The planets will align, the sun will burp fire, the earth’s surface will start to slide all over, and it’s all happening faster than expected—unless of course, you use the Mayan calendar, read New Age books, or watch this ridiculous movie. It’s two-and-a-half hours of earthquake, flood, fire, and fun for the whole family. The apocalypse becomes a theme park ride, yet again, in the hands of Independence Day, Godzilla and The Day After Tomorrow director Roland Emmerich, never one to do anything as rash as stray from the flabbiest of formulas. There are idealistic heroes and grotesque villains, family reunions, teary goodbyes, countless near-misses, blatantly sexist divisions of labour, reams of dopey but relentlessly portentous dialogue, and rampant death and destruction. There’s also a Paris Hilton impersonator, replete with valiant chihuahua. Amanda Peet holds hands with a Tibetan lady. Woody Harrelson plays himself. They don’t call them disaster movies for nothing.
John Cusack plays a novelist and chauffer who wrote a book about Atlantis dismissed by critics for its “naïve optimism”—his words—but beloved by Chiwetel Ejiofor’s mercilessly micromanaging humanitarian geologist and advisor to US President Danny Glover—among the prophesies espoused in 2012, apparently a full term in office is really going to add some years to Barack Obama. Cusack stumbles onto Harrelson’s paranoid—but 100% correct!—apocalypse watcher and gets from him the map to the mountainous Chinese hiding place of the secret super-arks being developed by a committee of global politicians. Cusack packs up ex-wife Peet, the two kids, and the ex-wife’s new boyfriend, who thankfully knows how to fly a plane, and runs for it. They make it to China with the help of some unsavoury Russians, but will they get on the ark?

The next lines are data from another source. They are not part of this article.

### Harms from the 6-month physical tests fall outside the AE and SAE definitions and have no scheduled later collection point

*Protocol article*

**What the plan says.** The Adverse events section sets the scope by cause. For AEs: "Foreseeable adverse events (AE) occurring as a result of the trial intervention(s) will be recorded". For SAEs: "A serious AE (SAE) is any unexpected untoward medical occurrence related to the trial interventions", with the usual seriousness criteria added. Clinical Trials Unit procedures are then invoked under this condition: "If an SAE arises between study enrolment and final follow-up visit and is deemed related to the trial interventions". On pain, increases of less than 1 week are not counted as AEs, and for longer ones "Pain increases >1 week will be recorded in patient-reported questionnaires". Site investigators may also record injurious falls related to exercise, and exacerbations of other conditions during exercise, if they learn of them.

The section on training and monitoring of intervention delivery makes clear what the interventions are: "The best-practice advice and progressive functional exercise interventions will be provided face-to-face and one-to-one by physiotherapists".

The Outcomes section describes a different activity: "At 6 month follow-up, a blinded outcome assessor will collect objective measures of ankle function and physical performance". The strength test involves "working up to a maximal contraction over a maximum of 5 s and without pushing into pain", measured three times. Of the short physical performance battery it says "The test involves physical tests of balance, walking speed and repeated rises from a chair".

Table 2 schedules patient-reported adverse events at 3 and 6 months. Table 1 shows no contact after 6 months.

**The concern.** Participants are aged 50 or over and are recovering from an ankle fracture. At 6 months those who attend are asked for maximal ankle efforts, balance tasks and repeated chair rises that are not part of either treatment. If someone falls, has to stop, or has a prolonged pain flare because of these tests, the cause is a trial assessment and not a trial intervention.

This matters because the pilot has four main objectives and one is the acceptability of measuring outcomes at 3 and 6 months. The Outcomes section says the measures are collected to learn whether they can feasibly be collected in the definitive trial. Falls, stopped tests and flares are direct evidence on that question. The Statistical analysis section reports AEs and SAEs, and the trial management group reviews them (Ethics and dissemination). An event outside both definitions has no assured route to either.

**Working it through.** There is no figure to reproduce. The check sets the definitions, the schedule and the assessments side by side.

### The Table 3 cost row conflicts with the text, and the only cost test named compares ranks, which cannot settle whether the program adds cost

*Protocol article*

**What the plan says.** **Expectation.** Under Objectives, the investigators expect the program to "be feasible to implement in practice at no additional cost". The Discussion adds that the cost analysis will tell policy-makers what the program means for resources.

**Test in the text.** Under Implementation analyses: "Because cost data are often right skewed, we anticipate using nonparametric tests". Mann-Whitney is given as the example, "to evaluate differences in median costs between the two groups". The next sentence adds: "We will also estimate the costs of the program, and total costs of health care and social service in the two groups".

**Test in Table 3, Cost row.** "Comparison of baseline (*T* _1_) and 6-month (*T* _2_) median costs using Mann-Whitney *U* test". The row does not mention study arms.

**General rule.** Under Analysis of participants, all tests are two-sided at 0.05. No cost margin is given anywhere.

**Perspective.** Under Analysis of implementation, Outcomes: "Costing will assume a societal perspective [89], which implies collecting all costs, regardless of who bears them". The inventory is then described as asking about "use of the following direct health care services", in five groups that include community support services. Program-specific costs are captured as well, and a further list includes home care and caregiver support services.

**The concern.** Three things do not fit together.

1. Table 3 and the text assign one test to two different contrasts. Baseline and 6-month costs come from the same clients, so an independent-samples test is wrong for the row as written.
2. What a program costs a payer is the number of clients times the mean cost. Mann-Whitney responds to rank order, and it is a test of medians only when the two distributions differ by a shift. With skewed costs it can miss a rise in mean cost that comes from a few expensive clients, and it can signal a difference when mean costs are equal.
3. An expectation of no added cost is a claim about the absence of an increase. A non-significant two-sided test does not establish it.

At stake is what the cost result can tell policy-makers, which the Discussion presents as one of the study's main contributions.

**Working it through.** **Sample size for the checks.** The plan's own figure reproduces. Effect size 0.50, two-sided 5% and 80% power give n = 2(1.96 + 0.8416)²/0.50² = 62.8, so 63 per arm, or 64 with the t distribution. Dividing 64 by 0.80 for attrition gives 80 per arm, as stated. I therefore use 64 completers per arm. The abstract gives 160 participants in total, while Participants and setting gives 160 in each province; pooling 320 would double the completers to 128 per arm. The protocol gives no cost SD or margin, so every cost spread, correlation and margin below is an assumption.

There’s lots going on in 2012, though little of it amounts to anything besides constant regurgitations of the same stale sub-Spielbergian sentimental schlock and suspense scenarios spruced up with the latest CGI scenery. What’s most annoying is that Emmerich and co-scenarist Harald Kloser don’t even make use of the more interesting items they themselves conspicuously plant in the story, such as all those wild animals being hustled into the ark, ready to make lunch of some hysterical humans, or the fact that Cusack’s seven-year-old still wets herself and has to wear diapers. A filmmaker willing to fess up to his own lust for visions of Armageddon would surely have made something more genuinely spectacular and provocative with all this—my vote would be for Paul Verhoven—but Emmerich, ever the conservative, doesn’t go all the way with anything, not the familial reconciliation story nor the gallows humour nor the horror nor the millenarian pseudo-science. You would think that a movie about the collapse of civilization might, you know, have something to say about civilization, and you'd be wrong. Not the end of world, of course, just an astonishing lack of imagination.
But you want to know what really pisses me off about 2012? All through the film everyone keeps talking about how the Mayans warned us. But take a look at the faces of those who make it onto the ark at the end—not one fucking Mayan! So much for NAFTA.